Resources allocation and health care needs in diabetes care in Danish GP clinics

Published: September 25, 2013
Category: Bibliography > Papers
Authors: Ejersted C, Halling A, Kristensen T, Rose Olsen K, Sortso C, Thomsen JL
Countries: Denmark
Language: null
Types: Care Management
Settings: Government, Hospital

Health Policy 113:206-215.

Institute of Public Health, Centre of Health Economics Research, Faculty of Health Sciences, University of Southern Denmark, Odense, Denmark

BACKGROUND: In several countries, morbidity burdens have prompted authorities to change the system for allocating resources among patients from a demographic-based to a morbidity-based casemix system. In Danish general practice clinics, there is no morbidity-based casemix adjustment system.

AIM: The aim of this paper was to assess what proportions of the variation in fee-for-service (FFS) expenditures are explained by type 2 diabetes mellitus (T2DM) patients’ co-morbidity burden and illness characteristics.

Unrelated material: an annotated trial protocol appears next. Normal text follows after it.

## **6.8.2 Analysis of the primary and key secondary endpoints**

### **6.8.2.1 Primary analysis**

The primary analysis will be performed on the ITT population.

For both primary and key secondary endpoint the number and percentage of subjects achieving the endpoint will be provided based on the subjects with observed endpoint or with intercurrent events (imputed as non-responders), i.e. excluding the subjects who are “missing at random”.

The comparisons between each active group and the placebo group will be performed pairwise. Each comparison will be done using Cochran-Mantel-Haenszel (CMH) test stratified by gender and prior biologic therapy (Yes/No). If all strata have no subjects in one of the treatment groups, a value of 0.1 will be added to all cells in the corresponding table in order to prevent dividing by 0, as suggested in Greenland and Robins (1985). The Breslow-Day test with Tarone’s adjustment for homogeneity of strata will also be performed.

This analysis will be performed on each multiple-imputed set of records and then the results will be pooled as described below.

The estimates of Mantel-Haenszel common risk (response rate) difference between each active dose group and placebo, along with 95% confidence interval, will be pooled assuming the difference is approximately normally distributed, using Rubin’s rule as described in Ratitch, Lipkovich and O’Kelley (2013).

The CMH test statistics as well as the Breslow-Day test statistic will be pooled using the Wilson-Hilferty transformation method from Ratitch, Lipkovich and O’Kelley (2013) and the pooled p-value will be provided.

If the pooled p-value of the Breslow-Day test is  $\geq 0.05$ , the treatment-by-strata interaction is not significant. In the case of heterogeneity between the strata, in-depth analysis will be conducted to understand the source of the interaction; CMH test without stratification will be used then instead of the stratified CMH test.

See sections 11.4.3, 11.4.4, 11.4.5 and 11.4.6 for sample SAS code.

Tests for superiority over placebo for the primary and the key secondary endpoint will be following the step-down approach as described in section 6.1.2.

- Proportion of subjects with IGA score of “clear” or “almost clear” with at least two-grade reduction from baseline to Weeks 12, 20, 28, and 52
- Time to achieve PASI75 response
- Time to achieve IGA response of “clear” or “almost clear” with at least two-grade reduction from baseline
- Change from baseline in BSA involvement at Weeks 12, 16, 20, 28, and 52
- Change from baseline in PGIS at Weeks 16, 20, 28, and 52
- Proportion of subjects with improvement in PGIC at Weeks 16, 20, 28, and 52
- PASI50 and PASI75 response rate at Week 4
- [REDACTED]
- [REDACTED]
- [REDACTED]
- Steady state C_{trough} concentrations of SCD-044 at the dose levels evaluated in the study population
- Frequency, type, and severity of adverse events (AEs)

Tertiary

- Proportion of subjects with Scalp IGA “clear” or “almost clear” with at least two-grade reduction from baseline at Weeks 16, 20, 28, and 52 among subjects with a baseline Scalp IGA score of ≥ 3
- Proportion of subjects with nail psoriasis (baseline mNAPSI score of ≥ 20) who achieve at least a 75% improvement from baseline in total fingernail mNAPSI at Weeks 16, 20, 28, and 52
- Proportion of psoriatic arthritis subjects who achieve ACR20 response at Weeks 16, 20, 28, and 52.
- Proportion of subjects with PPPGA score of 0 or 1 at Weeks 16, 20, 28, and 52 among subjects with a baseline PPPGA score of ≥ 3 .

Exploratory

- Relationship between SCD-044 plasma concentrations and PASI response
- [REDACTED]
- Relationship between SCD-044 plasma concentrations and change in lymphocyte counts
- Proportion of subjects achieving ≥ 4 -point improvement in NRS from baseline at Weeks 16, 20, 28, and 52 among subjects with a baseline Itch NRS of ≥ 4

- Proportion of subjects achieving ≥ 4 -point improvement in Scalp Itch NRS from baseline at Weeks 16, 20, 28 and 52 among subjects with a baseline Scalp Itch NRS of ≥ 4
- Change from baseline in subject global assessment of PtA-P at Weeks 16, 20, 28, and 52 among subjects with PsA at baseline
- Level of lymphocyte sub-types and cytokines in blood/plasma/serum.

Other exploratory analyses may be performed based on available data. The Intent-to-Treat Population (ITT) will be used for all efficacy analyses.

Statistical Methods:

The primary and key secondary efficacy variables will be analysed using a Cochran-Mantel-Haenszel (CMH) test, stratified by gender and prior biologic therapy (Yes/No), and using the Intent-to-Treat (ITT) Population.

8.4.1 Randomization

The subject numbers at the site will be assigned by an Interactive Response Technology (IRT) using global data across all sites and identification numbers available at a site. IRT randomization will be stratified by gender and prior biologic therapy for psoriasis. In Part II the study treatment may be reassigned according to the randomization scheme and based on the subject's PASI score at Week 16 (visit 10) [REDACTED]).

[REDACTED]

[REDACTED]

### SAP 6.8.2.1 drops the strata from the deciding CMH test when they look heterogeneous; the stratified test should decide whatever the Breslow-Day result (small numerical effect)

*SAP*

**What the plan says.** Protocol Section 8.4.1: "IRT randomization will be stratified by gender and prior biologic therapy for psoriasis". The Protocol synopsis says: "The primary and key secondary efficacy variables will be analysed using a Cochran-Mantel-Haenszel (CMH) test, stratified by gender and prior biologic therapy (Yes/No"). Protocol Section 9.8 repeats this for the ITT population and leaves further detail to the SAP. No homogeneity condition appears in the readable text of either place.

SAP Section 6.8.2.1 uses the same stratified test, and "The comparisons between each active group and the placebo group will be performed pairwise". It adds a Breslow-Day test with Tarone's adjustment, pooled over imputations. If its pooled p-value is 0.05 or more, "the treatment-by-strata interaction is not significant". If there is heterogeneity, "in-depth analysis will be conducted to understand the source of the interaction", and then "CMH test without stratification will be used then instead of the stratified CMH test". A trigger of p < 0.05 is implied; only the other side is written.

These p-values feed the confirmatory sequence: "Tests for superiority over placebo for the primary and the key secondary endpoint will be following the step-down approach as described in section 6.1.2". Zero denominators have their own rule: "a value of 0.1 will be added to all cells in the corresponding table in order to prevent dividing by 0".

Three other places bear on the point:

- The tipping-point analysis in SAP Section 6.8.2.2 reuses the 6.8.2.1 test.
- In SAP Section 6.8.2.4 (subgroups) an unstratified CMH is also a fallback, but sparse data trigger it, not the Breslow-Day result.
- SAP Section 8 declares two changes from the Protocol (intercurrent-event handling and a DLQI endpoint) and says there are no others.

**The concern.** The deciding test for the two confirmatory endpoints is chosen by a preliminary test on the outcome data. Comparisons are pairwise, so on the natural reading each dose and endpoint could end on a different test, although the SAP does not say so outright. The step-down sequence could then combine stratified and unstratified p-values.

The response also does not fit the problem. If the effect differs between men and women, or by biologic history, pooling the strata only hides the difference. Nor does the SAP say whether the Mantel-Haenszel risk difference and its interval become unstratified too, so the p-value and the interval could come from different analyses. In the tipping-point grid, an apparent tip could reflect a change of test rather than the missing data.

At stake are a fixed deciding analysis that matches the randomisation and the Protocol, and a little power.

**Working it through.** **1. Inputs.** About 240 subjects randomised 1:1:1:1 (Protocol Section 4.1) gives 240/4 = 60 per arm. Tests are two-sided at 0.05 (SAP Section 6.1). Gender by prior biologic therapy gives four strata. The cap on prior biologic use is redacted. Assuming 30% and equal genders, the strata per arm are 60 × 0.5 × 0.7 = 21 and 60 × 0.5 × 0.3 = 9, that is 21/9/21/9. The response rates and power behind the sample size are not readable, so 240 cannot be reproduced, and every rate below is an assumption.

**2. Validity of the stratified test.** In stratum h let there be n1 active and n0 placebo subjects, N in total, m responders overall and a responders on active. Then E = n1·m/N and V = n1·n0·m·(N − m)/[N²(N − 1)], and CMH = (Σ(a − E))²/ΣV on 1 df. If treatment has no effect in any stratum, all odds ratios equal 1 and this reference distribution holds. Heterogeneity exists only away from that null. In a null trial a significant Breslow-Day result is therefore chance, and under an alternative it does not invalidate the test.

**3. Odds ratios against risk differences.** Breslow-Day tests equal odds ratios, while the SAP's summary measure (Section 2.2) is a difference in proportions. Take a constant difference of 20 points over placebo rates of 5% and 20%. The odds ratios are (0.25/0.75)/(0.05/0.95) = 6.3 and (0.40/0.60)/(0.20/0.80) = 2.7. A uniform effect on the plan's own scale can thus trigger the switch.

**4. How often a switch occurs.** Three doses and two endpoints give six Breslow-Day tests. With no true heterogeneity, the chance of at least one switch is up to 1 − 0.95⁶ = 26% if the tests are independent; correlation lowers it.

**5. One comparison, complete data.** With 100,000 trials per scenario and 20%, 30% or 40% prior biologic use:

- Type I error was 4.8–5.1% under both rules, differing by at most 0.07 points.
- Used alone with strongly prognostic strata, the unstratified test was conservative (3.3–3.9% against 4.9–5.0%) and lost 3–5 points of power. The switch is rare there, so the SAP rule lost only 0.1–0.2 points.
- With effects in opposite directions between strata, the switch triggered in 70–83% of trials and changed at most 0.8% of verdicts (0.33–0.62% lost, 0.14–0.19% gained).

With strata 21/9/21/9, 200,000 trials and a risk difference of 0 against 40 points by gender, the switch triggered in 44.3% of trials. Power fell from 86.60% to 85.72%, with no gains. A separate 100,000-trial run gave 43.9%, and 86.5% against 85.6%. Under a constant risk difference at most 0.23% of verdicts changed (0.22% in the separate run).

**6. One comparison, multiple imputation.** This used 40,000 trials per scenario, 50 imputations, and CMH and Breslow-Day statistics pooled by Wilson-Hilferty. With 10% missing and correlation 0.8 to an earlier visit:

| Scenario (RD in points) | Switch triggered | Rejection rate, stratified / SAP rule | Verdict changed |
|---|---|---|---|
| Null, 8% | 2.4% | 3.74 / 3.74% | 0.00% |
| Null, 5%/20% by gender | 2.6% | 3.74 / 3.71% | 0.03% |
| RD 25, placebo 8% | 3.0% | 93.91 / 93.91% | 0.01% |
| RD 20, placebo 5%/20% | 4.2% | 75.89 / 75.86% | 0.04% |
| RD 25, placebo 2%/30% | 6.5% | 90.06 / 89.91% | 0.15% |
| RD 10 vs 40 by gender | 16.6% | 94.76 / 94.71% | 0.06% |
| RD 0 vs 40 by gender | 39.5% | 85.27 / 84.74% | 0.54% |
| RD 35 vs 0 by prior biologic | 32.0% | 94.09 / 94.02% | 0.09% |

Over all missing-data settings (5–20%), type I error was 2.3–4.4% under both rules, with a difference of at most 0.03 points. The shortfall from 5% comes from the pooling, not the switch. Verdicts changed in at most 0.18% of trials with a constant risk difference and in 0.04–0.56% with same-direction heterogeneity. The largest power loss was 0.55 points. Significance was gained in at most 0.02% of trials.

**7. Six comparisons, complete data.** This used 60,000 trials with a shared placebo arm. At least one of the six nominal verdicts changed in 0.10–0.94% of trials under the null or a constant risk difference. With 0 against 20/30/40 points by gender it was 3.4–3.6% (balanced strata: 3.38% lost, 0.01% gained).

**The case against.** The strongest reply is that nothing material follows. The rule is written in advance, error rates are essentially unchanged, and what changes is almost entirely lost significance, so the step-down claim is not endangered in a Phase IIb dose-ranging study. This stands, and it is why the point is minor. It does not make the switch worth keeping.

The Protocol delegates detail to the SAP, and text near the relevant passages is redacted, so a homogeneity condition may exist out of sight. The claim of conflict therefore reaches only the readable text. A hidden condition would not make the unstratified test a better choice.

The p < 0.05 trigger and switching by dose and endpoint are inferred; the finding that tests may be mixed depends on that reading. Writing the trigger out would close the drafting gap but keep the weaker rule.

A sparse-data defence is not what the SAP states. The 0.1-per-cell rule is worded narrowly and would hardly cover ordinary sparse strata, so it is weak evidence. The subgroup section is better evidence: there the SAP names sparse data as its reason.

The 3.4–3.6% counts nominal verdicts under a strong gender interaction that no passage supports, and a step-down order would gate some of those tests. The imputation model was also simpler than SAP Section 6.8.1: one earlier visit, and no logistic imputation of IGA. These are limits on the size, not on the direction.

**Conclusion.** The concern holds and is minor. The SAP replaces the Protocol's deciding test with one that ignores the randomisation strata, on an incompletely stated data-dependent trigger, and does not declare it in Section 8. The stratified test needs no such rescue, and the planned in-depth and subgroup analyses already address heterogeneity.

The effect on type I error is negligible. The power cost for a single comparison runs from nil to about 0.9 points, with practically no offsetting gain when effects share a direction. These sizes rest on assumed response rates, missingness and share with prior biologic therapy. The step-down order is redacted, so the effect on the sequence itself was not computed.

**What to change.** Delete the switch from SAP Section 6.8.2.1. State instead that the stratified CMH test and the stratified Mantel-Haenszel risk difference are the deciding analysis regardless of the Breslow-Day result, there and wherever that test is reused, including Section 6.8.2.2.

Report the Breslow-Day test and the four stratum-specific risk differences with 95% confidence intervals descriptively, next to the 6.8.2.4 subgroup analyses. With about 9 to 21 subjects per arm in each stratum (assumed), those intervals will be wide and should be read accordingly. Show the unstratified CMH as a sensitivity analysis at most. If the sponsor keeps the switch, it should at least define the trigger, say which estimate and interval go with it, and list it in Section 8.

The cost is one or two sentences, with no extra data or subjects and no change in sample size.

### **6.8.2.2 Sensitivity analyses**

METHODS AND DATA: We use patient morbidity characteristics such as diagnostic markers and co-morbidity casemix adjustments based on resource utilisation bands and FFS expenditures for a sample of 6706 T2DM patients in 59 general practices for the year 2010. We applied a fixed-effect approach.

RESULTS: Average annual FFS expenditures were approximately 398 euro per T2DM patient. Expenditures increased progressively with the patients’ degree of co-morbidity and were higher for patients who suffered from diagnostic markers. A total of 17-25% of the expenditure variation was explained by age, gender and patients’ morbidity patterns.

CONCLUSION: T2DM patient morbidity characteristics are significant patient related FFS expenditure drivers in diabetes care. To address the specific health care needs of T2DM patients in GP clinics, our study indicates that it may be advisable to introduce a morbidity based casemix adjustment system.

PMID: 24182966

Morbidity Patterns,High-Impact Chronic Conditions,Denmark,Resource Allocation,Population Markers,Adult,Aged,80 and over,Co-morbidity,Denmark/epidemiology,Diabetes Mellitus,Type 2/epidemiology,Diagnosis-Related Groups,Gender,Middle Aged,Risk Factors

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